Research Handbook on International Water Law
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Research Handbook on International Water Law

Edited by Stephen C. McCaffrey, Christina Leb and Riley T. Denoon

The Research Handbook on International Water Law surveys the field of the law of shared freshwater resources. In some thirty chapters, it covers subjects ranging from the general principles operative in the field and international groundwater law to the human right to water and whether international water law is prepared to cope with climate disruption. The authors are internationally recognized experts in the field, most with years of experience. The Research Handbook is edited by three scholars and practitioners whose publications and work deal with the law of international watercourses.
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Chapter 21: West African approaches to international water law and treaty practice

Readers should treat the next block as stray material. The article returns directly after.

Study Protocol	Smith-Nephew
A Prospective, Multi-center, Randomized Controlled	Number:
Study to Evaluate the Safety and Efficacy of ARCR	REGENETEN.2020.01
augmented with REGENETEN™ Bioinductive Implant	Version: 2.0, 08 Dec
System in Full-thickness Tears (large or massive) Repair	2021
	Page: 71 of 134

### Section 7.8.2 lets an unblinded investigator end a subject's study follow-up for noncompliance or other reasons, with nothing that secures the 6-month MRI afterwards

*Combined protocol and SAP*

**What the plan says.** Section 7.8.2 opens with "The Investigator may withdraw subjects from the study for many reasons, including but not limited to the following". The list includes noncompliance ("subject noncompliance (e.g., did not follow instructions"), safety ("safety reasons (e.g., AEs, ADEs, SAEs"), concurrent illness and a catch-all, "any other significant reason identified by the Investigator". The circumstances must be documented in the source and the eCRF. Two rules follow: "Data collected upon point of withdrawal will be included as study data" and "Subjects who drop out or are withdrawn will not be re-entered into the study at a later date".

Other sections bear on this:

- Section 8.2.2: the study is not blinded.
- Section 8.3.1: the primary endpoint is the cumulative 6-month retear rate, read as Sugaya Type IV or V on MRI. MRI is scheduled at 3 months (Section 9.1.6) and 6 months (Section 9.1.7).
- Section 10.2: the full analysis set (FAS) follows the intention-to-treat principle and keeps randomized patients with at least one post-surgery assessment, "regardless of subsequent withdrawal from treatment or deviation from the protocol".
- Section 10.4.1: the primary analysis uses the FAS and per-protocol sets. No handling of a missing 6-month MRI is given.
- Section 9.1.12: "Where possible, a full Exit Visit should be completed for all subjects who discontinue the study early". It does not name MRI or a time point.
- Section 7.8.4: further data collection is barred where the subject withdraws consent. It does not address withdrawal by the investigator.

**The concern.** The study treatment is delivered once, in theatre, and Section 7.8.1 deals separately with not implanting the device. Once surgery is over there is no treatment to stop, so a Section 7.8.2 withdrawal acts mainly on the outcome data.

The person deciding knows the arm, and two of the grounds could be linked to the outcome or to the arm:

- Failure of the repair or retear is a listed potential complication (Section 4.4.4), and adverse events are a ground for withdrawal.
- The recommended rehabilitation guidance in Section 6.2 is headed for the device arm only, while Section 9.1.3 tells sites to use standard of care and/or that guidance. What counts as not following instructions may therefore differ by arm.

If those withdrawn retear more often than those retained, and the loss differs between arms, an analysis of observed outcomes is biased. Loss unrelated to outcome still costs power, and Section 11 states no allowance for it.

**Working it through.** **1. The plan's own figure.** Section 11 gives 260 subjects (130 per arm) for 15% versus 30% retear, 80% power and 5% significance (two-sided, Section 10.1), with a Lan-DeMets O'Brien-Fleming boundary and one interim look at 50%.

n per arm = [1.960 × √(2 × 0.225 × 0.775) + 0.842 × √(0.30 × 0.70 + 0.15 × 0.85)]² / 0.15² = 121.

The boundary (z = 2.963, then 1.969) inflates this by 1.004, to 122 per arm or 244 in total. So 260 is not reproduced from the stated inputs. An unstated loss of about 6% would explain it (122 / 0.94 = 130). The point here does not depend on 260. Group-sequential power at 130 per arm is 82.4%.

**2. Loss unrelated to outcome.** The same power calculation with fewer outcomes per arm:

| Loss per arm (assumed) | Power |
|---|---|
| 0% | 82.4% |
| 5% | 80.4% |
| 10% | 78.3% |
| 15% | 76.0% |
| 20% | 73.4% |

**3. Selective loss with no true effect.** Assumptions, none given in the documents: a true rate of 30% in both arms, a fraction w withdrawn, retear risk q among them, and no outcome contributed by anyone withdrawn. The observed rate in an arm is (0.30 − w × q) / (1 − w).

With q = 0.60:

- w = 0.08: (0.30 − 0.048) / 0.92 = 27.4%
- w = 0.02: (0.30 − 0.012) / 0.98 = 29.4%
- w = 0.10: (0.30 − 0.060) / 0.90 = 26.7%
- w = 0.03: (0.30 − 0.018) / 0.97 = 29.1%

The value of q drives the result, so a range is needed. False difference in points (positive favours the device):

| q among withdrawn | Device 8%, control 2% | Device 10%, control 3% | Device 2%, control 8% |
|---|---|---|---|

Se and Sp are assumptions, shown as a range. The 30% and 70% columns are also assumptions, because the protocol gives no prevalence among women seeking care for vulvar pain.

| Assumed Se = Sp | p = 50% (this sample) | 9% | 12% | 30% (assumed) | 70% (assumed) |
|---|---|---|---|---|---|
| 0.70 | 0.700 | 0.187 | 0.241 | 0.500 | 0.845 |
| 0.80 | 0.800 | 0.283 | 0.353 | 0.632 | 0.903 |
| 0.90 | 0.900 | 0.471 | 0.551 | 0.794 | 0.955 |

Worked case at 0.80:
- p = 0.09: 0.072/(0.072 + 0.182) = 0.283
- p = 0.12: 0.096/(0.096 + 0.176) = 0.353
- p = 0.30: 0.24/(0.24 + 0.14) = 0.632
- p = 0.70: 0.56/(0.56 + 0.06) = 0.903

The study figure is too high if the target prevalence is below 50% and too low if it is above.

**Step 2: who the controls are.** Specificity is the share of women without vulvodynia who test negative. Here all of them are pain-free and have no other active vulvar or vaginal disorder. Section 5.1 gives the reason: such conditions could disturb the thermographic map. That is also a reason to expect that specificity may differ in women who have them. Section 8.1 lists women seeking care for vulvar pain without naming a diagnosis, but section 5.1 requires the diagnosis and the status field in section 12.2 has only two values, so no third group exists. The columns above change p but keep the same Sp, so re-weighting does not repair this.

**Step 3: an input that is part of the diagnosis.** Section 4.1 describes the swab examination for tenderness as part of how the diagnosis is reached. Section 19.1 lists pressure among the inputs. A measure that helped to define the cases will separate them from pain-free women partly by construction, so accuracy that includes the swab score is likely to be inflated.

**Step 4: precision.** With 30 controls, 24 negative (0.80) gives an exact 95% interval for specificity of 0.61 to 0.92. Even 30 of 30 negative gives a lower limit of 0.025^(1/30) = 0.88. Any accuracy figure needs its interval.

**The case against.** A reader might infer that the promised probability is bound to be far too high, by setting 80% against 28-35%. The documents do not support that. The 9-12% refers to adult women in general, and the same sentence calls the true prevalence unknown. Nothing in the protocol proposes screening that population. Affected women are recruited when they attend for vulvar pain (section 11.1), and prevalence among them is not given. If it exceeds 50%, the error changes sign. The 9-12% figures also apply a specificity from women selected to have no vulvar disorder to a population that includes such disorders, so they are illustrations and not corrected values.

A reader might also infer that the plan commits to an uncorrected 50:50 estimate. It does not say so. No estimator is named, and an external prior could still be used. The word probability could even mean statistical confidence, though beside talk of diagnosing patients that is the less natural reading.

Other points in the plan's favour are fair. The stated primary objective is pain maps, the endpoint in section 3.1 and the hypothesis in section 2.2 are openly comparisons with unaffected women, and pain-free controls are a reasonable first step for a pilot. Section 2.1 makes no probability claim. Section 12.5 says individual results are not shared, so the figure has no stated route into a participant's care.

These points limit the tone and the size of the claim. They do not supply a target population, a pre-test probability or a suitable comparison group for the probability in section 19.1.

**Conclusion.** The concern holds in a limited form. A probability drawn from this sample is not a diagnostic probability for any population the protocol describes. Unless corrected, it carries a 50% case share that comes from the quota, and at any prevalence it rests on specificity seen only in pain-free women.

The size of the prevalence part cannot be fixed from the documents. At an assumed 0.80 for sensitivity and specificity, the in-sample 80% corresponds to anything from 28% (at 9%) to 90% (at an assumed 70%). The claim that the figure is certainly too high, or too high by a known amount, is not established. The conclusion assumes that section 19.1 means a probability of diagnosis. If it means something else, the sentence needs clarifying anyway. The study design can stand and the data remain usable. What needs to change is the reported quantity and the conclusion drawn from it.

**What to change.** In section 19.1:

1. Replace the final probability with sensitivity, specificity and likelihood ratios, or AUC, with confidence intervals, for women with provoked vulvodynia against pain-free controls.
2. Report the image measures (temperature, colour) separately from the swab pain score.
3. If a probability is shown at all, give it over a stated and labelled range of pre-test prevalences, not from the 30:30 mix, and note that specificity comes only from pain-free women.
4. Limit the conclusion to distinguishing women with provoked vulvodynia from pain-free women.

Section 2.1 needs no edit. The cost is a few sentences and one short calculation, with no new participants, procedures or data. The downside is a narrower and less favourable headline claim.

Makane Moïse Mbengue and Nwamaka Odili


In West African, transboundary water governance has been progressive spanning from the colonial instruments to the post-colonial regimes adopted before 1990 and the post-1990 instruments following adoption of the UNECE Water Convention and the UN Watercourses Convention. Shared watercourse agreement in the region began in the 19th century with the 1885 General Act of Berlin applicable inter alia to River Niger. Since then, more agreements and treaties have been contracted for the management of some of the region’s shared watercourses particularly in the post-colonial era. Although only six of the region’s 25 shared watercourses are governed by legal instruments, West Africa has contributed to the world regime on regulation of shared watercourses. The initial instruments were primarily for access to the river for navigation and commerce; later treaties addressed the need for co-operation and building of institutions but very recent ones codify the universal principles of customary international water. Some of the instruments also reflect emerging substantive principles like common works, public participation, requirement of minimum stream flow and human right to water. The quality of transboundary water regimes in the region has improved over time particularly with influence of the UN Watercourses Convention and the UNECE Water Convention. However for sustainability of transboundary water management in West Africa, the need to address problem of non-regulation of its 19 shared watercourses cannot be overemphasised.

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